dcblogs writes "In the global race to build the next generation of supercomputers — exascale — there is no guarantee the U.S. will finish first. But the stakes are high for the U.S. tech industry. Today, U.S. firms — Hewlett-Packard, IBM and Intel, in particular — dominate the global high performance computing (HPC) market. On the Top 500 list, the worldwide ranking of the most powerful supercomputers, HP now has 39% of the systems, IBM, 33%, and Cray, nearly 10%. That lopsided U.S. market share does not sit well with other countries, which are busy building their own chips, interconnects, and their own high-tech industries in the push for exascale. Europe and China are deep into effort to build exascale machines, and now so is Japan. Kimihiko Hirao, director of the RIKEN Advanced Institute for Computational Science of Japan, said Japan is prepping a system for 2020. Asked whether he sees the push to exascale as a race between nations, Hirao said yes. Will Japan try to win that race? 'I hope so,' he said. 'We are rather confident,' said Hirao, arguing that Japan has the technology and the people to achieve the goal. Jack Dongarra, a professor of computer science at the University of Tennessee and one of the academic leaders of the Top 500 supercomputing list, said Japan is serious and on target to deliver a system by 2020."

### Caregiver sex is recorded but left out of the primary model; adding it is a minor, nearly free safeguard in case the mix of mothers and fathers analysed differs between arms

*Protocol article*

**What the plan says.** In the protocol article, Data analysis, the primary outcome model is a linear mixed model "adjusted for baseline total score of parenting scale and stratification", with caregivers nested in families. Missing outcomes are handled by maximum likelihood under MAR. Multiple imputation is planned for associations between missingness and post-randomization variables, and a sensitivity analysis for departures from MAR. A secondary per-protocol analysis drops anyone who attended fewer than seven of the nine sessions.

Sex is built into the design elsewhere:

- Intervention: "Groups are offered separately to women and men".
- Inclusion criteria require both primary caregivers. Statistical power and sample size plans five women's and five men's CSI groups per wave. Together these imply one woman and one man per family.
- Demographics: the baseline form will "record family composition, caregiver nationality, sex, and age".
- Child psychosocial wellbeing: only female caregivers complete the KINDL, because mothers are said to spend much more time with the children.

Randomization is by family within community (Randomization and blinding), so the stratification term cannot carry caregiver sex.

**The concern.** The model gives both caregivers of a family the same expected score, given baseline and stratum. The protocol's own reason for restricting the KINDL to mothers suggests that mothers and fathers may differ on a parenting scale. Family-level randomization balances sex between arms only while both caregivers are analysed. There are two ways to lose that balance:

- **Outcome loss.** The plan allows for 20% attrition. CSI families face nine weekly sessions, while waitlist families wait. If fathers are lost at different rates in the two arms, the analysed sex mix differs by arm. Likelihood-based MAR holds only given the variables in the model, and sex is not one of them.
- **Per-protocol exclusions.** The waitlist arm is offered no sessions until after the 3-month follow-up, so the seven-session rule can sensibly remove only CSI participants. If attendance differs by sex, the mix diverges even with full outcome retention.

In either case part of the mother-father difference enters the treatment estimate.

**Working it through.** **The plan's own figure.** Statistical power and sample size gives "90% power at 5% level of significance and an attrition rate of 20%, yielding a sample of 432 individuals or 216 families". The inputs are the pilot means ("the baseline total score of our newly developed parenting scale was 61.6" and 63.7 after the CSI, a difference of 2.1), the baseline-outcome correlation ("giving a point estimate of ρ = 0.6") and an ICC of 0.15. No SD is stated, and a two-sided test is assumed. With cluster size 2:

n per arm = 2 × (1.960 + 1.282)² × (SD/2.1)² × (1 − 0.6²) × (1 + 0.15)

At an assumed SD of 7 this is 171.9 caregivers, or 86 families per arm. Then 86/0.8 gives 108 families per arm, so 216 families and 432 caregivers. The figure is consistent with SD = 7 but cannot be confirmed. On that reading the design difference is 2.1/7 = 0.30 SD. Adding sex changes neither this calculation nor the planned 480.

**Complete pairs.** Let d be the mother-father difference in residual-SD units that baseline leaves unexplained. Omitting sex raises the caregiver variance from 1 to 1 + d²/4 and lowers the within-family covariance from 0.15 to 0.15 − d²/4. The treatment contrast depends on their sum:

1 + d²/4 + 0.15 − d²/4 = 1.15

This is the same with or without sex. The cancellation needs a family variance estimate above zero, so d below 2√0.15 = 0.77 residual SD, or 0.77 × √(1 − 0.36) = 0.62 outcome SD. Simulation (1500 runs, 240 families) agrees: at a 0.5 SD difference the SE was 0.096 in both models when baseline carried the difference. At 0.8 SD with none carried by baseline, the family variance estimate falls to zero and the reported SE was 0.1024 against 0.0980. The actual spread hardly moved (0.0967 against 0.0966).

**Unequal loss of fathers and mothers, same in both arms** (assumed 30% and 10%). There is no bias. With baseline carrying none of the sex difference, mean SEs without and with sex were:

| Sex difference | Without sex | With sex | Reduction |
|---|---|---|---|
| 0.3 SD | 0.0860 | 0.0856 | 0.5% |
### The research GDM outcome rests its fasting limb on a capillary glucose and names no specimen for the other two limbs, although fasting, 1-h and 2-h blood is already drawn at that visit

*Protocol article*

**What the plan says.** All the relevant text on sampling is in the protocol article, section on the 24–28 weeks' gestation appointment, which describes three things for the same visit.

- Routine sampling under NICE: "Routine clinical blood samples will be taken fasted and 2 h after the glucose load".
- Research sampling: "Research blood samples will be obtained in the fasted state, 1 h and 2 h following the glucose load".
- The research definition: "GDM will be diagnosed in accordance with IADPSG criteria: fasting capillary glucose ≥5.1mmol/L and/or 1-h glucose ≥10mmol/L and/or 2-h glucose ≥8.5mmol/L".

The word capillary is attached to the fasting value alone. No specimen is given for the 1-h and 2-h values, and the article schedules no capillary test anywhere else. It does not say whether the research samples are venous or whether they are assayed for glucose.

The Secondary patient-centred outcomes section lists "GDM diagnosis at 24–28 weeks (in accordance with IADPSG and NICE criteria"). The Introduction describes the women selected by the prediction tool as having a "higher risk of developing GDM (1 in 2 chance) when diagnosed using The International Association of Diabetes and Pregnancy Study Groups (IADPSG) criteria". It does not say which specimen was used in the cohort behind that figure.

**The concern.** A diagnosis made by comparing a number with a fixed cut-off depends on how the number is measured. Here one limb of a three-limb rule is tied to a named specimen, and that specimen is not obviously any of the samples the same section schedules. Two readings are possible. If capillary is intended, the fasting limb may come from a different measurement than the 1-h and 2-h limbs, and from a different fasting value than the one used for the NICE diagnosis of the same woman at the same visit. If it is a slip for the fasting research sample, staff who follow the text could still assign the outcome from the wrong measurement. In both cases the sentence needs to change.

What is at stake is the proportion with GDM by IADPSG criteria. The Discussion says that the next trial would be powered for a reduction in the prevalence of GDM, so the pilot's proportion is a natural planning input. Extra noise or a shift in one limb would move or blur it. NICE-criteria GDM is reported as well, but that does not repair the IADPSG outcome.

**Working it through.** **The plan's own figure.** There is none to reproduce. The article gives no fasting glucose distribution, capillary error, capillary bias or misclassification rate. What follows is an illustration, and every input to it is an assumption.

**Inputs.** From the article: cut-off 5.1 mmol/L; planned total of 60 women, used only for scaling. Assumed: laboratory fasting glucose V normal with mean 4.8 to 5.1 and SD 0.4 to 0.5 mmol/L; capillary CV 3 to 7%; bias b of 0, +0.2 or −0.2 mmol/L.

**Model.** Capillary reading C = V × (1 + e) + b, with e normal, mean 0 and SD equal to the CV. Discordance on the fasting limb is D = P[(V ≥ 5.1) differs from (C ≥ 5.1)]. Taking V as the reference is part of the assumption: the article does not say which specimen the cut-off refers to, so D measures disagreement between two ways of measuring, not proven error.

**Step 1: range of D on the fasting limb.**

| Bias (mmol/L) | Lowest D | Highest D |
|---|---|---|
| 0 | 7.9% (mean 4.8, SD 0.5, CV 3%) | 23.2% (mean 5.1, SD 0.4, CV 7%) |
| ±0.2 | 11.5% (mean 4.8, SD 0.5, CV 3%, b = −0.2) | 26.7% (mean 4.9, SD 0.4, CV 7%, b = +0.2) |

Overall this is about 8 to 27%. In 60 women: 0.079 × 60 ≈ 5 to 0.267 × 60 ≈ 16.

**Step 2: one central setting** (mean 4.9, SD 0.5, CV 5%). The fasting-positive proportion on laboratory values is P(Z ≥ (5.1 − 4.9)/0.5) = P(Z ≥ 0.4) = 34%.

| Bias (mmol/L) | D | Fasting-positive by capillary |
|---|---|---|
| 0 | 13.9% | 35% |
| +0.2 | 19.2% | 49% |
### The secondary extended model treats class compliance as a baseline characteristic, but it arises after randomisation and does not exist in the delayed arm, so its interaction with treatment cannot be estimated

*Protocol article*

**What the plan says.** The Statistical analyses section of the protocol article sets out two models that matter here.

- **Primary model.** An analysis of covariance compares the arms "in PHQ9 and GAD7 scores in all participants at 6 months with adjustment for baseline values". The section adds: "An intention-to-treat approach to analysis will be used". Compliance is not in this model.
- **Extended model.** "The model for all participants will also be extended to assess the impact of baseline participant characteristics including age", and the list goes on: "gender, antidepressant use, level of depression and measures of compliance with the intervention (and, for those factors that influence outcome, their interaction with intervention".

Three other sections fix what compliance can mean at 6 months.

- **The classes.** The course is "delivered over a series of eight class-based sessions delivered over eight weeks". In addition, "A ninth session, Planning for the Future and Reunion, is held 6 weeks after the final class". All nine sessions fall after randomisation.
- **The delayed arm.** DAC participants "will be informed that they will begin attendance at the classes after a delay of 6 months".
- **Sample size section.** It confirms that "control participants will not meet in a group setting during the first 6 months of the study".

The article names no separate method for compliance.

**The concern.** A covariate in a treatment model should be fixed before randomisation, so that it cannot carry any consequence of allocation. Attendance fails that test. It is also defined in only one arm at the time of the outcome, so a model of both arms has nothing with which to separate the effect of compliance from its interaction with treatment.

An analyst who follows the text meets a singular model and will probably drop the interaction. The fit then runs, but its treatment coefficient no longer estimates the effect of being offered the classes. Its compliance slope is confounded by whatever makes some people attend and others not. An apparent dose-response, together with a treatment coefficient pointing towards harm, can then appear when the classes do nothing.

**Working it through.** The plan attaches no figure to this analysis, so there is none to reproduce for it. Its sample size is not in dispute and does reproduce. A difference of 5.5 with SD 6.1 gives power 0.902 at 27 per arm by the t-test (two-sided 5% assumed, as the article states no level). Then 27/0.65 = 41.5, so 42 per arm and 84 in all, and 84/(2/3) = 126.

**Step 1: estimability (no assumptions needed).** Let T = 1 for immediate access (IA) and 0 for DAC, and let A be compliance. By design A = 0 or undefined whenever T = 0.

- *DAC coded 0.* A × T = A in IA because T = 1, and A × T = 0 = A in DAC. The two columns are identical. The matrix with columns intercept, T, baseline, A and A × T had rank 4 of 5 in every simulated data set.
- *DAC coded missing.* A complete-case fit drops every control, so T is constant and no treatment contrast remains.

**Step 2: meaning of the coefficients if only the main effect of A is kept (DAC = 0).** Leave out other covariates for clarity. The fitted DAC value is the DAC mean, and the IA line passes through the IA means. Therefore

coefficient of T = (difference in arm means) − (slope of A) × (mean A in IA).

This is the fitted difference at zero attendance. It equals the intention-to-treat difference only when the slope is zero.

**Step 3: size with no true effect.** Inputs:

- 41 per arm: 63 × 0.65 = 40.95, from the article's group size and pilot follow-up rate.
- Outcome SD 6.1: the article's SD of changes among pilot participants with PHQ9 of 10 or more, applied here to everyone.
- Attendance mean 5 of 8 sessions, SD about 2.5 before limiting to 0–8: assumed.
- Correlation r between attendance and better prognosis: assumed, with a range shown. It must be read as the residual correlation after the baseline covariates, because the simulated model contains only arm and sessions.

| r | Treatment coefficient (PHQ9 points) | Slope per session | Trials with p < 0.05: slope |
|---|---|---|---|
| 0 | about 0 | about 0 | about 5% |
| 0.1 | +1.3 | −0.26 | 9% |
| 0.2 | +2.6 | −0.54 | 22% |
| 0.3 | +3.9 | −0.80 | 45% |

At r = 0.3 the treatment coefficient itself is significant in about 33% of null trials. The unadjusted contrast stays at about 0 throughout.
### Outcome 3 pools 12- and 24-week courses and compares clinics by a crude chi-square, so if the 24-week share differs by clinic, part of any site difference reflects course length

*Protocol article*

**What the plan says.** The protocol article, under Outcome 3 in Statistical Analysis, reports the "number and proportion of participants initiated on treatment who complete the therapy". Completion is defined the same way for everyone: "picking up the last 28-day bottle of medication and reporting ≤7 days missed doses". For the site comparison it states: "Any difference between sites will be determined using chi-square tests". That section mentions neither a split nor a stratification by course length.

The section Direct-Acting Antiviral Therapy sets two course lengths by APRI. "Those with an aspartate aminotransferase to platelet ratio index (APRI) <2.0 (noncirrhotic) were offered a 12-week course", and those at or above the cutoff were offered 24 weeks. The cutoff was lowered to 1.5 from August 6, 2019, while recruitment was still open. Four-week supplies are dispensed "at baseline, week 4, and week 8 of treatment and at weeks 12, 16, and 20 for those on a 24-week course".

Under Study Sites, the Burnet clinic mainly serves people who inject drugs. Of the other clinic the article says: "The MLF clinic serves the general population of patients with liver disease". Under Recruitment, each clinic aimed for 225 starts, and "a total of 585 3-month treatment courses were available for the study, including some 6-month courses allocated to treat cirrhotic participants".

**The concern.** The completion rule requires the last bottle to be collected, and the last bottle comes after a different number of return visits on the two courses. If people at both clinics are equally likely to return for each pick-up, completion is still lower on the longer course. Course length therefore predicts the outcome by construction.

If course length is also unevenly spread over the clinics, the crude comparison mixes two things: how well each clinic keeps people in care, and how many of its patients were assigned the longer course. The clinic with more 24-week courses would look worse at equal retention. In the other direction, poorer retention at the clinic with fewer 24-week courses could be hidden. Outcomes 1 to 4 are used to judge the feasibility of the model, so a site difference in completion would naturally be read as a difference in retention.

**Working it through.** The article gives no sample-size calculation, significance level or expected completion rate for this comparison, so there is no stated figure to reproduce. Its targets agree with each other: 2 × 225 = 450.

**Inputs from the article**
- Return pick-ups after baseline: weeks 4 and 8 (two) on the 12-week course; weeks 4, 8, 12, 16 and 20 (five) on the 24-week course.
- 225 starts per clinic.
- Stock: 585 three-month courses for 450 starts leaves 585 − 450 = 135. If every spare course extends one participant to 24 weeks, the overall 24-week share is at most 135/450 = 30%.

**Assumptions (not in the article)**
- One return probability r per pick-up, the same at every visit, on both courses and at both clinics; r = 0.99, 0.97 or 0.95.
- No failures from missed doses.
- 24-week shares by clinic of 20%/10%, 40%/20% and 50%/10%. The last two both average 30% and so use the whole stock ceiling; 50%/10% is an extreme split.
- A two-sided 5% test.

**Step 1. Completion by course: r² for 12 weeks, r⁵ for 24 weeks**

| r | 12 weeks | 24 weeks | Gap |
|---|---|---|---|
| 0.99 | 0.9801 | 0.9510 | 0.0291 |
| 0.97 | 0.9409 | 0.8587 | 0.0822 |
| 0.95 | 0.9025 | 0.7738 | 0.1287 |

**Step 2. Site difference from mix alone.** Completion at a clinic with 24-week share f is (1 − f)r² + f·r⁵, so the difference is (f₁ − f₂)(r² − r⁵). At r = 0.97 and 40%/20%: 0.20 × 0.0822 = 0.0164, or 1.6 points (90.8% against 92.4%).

If a 6600 used paper tape instead of core memory, it would use up tape
at about 30 miles/second.
-- Grishman, Assembly Language Programming